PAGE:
While we are looking at the syntax, let's take a look at some of the other attributes that the iframe element supports.

  • Name: names the iframe element

  • Src: location of source document

  • Longdesc: long description of content

  • Height/Width: sets dimensions of element

  • Frameborder: sets iframe border (0 or 1)

  • Align: top, bottom, middle, right and left

  • Marginwidth: padding within iframe (left, right)

  • Marginheight: padding within iframe (top, bottom)

  • Scrolling: takes values of yes, no or auto

The syntax of the iframe is very straight forward. Although you don't have to specify all of these, you must use the 'src' attribute so the iframe knows which document to include. Alignment, unless otherwise stated, defaults to left and scrolling defaults to auto. Frameborder defaults to 1 and marginwidth/marginheight defaults to about 5 each. The 'Longdesc' attribute is a decent supplement to the Title tag, which offers visually impaired users a description of the content.

So, if I want to design an iframe with the name "MyIframe", 100% width, aligned in the center and with both marginwidth and marginheight set to 10, here's what the code looks like:

<iframe src="url/to/document.html" width="100%" align="center" marginheight="10" marginwidth="10" name="MyIframe">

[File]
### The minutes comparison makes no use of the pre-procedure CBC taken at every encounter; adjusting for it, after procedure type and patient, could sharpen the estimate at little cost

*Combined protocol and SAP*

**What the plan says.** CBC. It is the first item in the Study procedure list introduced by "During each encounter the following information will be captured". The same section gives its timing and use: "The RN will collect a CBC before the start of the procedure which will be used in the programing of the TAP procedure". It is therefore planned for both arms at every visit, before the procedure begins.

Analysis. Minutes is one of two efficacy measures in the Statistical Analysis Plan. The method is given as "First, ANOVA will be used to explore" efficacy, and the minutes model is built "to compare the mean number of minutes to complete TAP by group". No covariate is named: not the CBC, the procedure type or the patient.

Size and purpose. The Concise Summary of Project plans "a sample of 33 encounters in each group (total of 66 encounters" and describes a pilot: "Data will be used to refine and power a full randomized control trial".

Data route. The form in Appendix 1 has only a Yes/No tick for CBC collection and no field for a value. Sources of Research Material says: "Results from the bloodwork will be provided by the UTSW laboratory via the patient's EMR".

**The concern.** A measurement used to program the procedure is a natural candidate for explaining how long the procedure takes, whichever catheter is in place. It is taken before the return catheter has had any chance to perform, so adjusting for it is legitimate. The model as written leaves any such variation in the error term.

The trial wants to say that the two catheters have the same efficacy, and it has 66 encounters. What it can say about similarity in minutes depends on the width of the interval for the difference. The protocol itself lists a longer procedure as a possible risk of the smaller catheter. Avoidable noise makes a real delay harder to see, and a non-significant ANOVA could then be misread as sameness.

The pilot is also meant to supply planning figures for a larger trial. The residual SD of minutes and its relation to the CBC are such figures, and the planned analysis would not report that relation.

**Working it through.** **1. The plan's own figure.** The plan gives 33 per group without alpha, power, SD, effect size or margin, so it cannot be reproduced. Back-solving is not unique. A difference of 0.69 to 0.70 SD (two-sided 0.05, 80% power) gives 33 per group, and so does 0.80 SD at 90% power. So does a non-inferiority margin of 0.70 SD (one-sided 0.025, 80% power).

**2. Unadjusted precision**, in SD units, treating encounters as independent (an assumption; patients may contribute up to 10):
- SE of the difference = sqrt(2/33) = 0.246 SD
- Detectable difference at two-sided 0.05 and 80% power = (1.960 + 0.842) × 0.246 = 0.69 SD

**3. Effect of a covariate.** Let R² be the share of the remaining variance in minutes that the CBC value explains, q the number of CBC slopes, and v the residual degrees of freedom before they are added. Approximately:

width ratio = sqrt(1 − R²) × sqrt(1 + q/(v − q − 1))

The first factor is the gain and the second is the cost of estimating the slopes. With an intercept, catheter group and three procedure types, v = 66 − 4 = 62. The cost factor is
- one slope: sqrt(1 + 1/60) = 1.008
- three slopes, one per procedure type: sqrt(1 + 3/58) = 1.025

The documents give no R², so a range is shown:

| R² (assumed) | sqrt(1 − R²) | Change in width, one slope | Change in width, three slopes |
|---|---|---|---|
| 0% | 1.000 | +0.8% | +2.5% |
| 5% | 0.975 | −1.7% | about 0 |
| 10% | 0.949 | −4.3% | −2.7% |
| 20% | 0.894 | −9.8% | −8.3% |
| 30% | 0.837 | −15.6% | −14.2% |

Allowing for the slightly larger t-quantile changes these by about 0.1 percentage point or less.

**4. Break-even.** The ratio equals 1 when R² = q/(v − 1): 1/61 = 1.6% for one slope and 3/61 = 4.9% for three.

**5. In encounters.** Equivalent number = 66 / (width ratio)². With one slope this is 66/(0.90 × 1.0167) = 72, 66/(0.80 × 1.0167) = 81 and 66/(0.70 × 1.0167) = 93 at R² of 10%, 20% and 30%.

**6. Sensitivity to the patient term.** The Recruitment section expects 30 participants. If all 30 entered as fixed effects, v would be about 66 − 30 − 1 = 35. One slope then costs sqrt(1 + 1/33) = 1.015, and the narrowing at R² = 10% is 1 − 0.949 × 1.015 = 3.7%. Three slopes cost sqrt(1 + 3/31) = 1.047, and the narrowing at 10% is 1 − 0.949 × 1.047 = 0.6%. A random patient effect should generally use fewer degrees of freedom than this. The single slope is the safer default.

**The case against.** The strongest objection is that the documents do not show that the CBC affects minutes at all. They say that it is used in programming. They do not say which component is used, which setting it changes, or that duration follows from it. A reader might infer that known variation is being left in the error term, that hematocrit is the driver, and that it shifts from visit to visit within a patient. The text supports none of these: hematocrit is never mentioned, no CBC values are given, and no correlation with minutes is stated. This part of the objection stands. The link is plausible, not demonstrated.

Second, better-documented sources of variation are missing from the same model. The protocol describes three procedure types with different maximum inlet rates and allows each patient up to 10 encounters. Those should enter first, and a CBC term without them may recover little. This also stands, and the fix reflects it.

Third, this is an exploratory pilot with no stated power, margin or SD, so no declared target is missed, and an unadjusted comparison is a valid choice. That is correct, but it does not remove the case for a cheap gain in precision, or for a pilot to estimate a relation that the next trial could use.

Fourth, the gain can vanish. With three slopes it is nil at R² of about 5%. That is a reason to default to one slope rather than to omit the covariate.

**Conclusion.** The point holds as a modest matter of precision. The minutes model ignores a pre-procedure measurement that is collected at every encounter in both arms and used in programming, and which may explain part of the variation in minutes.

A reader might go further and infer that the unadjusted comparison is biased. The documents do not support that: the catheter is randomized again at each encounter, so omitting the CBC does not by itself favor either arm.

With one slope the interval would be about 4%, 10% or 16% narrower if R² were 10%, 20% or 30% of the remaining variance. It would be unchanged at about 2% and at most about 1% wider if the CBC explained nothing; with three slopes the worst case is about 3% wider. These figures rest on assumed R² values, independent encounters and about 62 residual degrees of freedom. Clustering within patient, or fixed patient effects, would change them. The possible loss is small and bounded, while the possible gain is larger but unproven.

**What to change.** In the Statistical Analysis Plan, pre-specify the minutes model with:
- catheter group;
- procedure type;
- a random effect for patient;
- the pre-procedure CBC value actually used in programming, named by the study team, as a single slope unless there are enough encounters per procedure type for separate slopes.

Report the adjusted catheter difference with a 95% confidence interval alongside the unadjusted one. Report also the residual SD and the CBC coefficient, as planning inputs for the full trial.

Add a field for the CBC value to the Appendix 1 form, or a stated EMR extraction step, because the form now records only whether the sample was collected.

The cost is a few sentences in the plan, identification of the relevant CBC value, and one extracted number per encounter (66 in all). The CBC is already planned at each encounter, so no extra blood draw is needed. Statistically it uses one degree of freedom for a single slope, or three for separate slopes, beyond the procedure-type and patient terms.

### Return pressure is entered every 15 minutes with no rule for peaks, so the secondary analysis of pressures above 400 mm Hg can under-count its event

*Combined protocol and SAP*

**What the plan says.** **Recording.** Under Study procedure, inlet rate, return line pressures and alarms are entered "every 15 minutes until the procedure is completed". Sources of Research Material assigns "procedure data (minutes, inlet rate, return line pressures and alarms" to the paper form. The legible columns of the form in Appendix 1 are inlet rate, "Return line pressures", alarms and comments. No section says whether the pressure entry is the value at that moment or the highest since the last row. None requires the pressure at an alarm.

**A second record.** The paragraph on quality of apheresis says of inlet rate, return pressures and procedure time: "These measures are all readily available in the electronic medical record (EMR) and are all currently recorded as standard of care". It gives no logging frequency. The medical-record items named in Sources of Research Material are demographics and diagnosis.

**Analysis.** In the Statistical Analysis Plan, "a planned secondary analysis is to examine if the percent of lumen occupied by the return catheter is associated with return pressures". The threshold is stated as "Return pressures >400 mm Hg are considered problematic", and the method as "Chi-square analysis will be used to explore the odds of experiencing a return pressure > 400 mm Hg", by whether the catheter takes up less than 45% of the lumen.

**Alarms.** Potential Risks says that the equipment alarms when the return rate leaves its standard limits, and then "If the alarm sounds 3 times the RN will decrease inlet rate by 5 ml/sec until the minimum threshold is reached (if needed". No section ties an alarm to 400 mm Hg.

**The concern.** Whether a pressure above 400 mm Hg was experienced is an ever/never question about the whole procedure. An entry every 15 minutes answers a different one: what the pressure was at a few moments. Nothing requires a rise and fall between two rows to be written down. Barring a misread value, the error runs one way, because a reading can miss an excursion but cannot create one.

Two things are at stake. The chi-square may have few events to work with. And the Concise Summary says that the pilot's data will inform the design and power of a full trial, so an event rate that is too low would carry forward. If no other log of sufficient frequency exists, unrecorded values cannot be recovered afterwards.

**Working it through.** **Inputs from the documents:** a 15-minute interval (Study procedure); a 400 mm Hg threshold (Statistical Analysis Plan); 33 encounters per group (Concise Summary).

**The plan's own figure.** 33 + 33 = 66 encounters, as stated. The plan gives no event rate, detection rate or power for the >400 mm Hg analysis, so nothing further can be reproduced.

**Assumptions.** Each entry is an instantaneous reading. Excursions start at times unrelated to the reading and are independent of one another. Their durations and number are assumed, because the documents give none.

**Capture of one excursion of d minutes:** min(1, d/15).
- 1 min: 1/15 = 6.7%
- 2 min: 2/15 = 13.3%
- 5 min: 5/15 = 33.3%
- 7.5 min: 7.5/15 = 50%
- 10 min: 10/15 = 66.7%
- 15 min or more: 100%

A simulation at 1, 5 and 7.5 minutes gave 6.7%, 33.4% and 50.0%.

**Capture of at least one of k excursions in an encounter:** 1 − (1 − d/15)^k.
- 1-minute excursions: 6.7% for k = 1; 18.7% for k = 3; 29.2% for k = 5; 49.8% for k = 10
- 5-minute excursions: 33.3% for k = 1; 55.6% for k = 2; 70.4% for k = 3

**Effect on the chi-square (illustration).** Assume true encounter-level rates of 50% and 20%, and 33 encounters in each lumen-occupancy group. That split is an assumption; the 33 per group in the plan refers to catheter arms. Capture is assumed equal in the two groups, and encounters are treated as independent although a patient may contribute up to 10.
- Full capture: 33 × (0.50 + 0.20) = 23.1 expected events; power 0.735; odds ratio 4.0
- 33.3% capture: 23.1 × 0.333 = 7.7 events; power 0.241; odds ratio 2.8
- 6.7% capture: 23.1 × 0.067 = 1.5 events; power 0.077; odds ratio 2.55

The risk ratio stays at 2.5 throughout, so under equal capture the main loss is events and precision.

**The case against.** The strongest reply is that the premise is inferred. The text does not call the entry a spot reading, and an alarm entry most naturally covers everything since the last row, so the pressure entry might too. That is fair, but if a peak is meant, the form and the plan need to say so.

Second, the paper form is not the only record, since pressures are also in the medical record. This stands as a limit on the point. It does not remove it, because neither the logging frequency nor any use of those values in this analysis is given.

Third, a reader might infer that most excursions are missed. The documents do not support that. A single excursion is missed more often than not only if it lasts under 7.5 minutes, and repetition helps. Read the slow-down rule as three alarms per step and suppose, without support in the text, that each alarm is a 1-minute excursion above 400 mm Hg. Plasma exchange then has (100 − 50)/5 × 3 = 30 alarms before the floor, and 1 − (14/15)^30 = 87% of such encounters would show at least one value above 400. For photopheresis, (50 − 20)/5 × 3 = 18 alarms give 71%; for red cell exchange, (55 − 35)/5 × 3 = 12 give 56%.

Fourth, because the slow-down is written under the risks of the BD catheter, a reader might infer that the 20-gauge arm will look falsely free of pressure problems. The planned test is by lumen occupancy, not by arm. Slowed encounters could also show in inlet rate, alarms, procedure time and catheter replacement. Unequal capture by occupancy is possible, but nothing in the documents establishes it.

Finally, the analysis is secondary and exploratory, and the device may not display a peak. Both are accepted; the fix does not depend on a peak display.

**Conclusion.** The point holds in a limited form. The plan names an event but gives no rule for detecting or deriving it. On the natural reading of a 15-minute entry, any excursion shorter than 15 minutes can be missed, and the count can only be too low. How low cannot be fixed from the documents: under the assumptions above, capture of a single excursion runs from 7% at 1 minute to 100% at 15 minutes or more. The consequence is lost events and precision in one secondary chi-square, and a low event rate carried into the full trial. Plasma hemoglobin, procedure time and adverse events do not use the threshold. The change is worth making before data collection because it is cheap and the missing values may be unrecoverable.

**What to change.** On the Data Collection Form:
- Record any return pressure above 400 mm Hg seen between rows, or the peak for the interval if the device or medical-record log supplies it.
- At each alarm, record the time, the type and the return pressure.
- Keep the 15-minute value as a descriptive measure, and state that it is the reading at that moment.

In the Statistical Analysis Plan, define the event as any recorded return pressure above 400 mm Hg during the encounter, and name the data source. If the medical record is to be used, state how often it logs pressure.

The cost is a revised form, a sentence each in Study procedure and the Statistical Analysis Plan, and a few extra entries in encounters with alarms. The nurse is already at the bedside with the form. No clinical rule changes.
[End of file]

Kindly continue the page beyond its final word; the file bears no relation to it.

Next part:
Sorry, your browser does not support iframes; try a browser that supports W3 standards.


Now that we know what an inline frame is, what it looks like and how to code it, which browsers support this element? We'll examine it below.

Browser support for iframes

  • IE: IE appears to support the iframe since version 4 (Mac since version 3)

  • Netscape: version 6 and later

  • Opera: the 4.02 beta is said to support iframes (Mac and Unix since version 5; BeOS since version 3.62)

  • Mozilla: since version 1

  • Bezilla: since version 1

  • Galleon: since version 1.2

  • WarpZilla: since version 1

  • Lynx: support since 2.8.2

Where should iframes be used?

Iframes are especially useful for displaying larger amounts of information in a small space. Because iframe elements support scrolling, the user can view many pages of information without having to scroll the main page at all. Because iframes support the same HTML as any other document, including images, links and CSS styles, users can unleash the power of iframes and create an extremely efficient display of information.

NOTE: Links clicked within the iframe element will change the iframe page, NOT the main page. To change the main page from a link within the iframe element, use target="_parent" in the embedded iframe page.

You should now be able to design an iframe, link it to the appropriate file and set their attributes accordingly. Be sure your target audience supports the iframe element by a large majority and have fun. They can become beneficial design elements if used appropriately.

Articles from

hosting features

Copyright (c) CheapWebHosting 2002